Nazi code breaker Alan Turing has been credited with helping the Allies to victory many times over during World War II. Now, the only known notebook containing his mathematical calculations and personal thoughts has been purchased by an unknown buyer for $1 million.
For those unfamiliar with Turing and his work, look no further than TheImitation Game, an Oscar-winning film about the mathematician starring Benedict Cumberbatch. The auction house responsible for its sale said the film likely did not increase its value, The Independent reported.
The notebook dates to 1942 to 1944. Turing kept notes in the 56-page journal – purchased from a stationary store in Cambridge – while he worked at Bletchley Park’s code and cypher school, NBC News added. During that time, he and fellow cryptanalysts attempted to crack the Germans’ Enigma codes; the notebook reveals his thought process and notations during this process.
Turing notebook is one of only a rare few from this team; scholar Andrew Hodges stressed its importance in understanding his intellect and character to the BBC.
“Alan Turing was parsimonious with his words and everything from his pen has special value. This notebook shines extra light on how, even when he was enmeshed in great world events, he remained committed to free-thinking work in pure mathematics.”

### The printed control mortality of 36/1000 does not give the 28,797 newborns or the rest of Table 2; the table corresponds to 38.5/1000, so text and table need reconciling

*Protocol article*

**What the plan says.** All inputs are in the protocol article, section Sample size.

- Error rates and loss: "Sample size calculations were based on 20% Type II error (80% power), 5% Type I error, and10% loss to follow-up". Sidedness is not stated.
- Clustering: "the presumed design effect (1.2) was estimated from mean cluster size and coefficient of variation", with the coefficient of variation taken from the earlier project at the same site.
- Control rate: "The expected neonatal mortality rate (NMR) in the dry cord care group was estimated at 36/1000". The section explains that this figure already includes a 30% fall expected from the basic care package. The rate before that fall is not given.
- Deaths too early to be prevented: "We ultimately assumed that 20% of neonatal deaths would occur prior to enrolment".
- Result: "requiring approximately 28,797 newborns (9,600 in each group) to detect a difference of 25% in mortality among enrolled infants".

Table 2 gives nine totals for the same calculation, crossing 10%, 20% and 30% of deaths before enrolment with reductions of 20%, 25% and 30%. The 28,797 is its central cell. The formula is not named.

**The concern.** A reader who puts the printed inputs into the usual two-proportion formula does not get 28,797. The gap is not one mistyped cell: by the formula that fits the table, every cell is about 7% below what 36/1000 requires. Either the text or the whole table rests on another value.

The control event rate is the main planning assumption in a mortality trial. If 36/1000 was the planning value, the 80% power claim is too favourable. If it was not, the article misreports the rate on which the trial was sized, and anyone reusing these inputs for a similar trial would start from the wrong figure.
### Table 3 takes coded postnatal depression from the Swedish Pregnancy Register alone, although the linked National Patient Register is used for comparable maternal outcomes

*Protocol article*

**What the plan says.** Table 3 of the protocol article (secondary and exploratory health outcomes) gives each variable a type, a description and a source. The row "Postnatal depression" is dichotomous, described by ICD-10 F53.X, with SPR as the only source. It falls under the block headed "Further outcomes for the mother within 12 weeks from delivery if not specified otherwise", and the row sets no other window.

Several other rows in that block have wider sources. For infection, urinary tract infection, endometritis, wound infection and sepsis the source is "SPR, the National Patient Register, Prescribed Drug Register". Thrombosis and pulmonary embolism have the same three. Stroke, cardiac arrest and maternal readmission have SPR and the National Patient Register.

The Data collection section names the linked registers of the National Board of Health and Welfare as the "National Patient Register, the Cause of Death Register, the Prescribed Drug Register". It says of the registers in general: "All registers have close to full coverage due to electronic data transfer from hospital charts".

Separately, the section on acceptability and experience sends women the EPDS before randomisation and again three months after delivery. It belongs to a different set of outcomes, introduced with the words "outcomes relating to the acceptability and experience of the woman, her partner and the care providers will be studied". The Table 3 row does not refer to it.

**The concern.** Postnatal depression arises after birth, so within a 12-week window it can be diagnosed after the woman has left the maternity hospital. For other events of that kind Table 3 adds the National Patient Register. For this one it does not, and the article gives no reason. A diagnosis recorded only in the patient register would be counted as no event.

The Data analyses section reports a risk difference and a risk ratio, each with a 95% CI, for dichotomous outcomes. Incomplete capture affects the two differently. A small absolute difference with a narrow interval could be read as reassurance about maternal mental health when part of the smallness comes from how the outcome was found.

Among mathematician and computer science pioneer’s other incredible accomplishments: He created a machine in 1939 that could break those elusive Enigma messages on a grand scale; and in 1946, designed what was essentially the first digital computer.
The story of how Turing’s notebook ended up on the auction block is a unique one. A bunch of his papers were entrusted to one of his close friends and colleagues, Robin Gandy, after Alan died in 1954. In 1977, Gandy gave them to the King’s College Archive Center, but kept the notebook until his death in 1995.
That’s because he used Turing’s notebook for an unusual purpose – he jotted down his dreams in its blank pages, and evidently his notes were quite intimate, added The Independent.
“It seems a suitable disguise to write in between these notes of Alan’s on notation,” Gandy wrote in the notebook.
Though Turing’s code breaking efforts are credited with saving many lives, he was prosecuted by his government because of his homosexuality – a crime in Britain at the time. A conviction in 1952 stripped Turing of his role as a cryptanalyst for the government and he was subjected to hormone treatments meant to “cure” his homosexuality as an alternative to prison; these treatments made him impotent.
Alan Turing’s death in 1954 has been attributed to cyanide poisoning and some believe it was suicide. His family disputes this, calling his death an accident.
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